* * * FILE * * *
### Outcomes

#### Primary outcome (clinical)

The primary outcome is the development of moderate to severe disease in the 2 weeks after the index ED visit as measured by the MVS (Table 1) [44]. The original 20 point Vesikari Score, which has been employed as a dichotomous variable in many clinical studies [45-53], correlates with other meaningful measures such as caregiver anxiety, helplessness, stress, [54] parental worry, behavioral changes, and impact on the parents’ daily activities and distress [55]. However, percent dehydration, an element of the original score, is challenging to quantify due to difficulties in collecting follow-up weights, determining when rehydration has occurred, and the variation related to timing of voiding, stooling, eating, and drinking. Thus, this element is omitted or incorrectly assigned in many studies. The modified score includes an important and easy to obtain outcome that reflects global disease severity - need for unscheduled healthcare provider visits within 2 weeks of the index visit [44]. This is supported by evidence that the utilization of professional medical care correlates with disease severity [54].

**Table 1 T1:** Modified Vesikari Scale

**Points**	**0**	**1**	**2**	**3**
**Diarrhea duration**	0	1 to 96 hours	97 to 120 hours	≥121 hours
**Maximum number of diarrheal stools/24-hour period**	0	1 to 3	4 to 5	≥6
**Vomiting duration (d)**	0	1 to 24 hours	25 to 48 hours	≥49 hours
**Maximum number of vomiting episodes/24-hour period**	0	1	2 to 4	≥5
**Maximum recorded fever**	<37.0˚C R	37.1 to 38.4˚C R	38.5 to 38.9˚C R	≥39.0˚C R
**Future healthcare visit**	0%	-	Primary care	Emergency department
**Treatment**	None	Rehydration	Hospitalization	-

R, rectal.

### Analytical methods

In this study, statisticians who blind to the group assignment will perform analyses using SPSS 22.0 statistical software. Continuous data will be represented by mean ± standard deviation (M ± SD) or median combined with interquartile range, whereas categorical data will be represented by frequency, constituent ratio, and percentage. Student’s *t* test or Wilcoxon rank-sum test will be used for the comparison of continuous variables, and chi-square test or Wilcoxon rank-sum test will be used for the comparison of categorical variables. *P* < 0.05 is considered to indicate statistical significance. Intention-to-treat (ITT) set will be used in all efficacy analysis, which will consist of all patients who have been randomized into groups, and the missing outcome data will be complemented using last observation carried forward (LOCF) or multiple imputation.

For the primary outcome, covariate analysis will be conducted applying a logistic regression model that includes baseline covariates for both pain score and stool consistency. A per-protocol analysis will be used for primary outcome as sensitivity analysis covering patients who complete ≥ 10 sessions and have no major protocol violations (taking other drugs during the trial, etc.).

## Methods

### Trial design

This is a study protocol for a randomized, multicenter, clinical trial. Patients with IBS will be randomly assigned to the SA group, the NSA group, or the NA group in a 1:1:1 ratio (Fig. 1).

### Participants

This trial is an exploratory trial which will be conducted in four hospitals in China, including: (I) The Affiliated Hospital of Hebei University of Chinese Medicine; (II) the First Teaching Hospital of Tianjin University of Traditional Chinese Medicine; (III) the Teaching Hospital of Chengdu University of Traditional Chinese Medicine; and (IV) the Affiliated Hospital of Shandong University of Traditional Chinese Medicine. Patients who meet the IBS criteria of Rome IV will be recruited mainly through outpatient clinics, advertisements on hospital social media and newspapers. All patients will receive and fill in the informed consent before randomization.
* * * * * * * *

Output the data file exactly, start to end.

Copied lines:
### Outcomes

#### Primary outcome (clinical)

The primary outcome is the development of moderate to severe disease in the 2 weeks after the index ED visit as measured by the MVS (Table 1) [44]. The original 20 point Vesikari Score, which has been employed as a dichotomous variable in many clinical studies [45-53], correlates with other meaningful measures such as caregiver anxiety, helplessness, stress, [54] parental worry, behavioral changes, and impact on the parents’ daily activities and distress [55]. However, percent dehydration, an element of the original score, is challenging to quantify due to difficulties in collecting follow-up weights, determining when rehydration has occurred, and the variation related to timing of voiding, stooling, eating, and drinking. Thus, this element is omitted or incorrectly assigned in many studies. The modified score includes an important and easy to obtain outcome that reflects global disease severity - need for unscheduled healthcare provider visits within 2 weeks of the index visit [44]. This is supported by evidence that the utilization of professional medical care correlates with disease severity [54].

**Table 1 T1:** Modified Vesikari Scale

**Points**	**0**	**1**	**2**	**3**
**Diarrhea duration**	0	1 to 96 hours	97 to 120 hours	≥121 hours
**Maximum number of diarrheal stools/24-hour period**	0	1 to 3	4 to 5	≥6
**Vomiting duration (d)**	0	1 to 24 hours	25 to 48 hours	≥49 hours
**Maximum number of vomiting episodes/24-hour period**	0	1	2 to 4	≥5
**Maximum recorded fever**	<37.0˚C R	37.1 to 38.4˚C R	38.5 to 38.9˚C R	≥39.0˚C R
**Future healthcare visit**	0%	-	Primary care	Emergency department
**Treatment**	None	Rehydration	Hospitalization	-

R, rectal.

### Analytical methods

In this study, statisticians who blind to the group assignment will perform analyses using SPSS 22.0 statistical software. Continuous data will be represented by mean ± standard deviation (M ± SD) or median combined with interquartile range, whereas categorical data will be represented by frequency, constituent ratio, and percentage. Student’s *t* test or Wilcoxon rank-sum test will be used for the comparison of continuous variables, and chi-square test or Wilcoxon rank-sum test will be used for the comparison of categorical variables. *P* < 0.05 is considered to indicate statistical significance. Intention-to-treat (ITT) set will be used in all efficacy analysis, which will consist of all patients who have been randomized into groups, and the missing outcome data will be complemented using last observation carried forward (LOCF) or multiple imputation.

For the primary outcome, covariate analysis will be conducted applying a logistic regression model that includes baseline covariates for both pain score and stool consistency. A per-protocol analysis will be used for primary outcome as sensitivity analysis covering patients who complete ≥ 10 sessions and have no major protocol violations (taking other drugs during the trial, etc.).

## Methods

### Trial design

This is a study protocol for a randomized, multicenter, clinical trial. Patients with IBS will be randomly assigned to the SA group, the NSA group, or the NA group in a 1:1:1 ratio (Fig. 1).

### Participants

This trial is an exploratory trial which will be conducted in four hospitals in China, including: (I) The Affiliated Hospital of Hebei University of Chinese Medicine; (II) the First Teaching Hospital of Tianjin University of Traditional Chinese Medicine; (III) the Teaching Hospital of Chengdu University of Traditional Chinese Medicine; and (IV) the Affiliated Hospital of Shandong University of Traditional Chinese Medicine. Patients who meet the IBS criteria of Rome IV will be recruited mainly through outpatient clinics, advertisements on hospital social media and newspapers. All patients will receive and fill in the informed consent before randomization.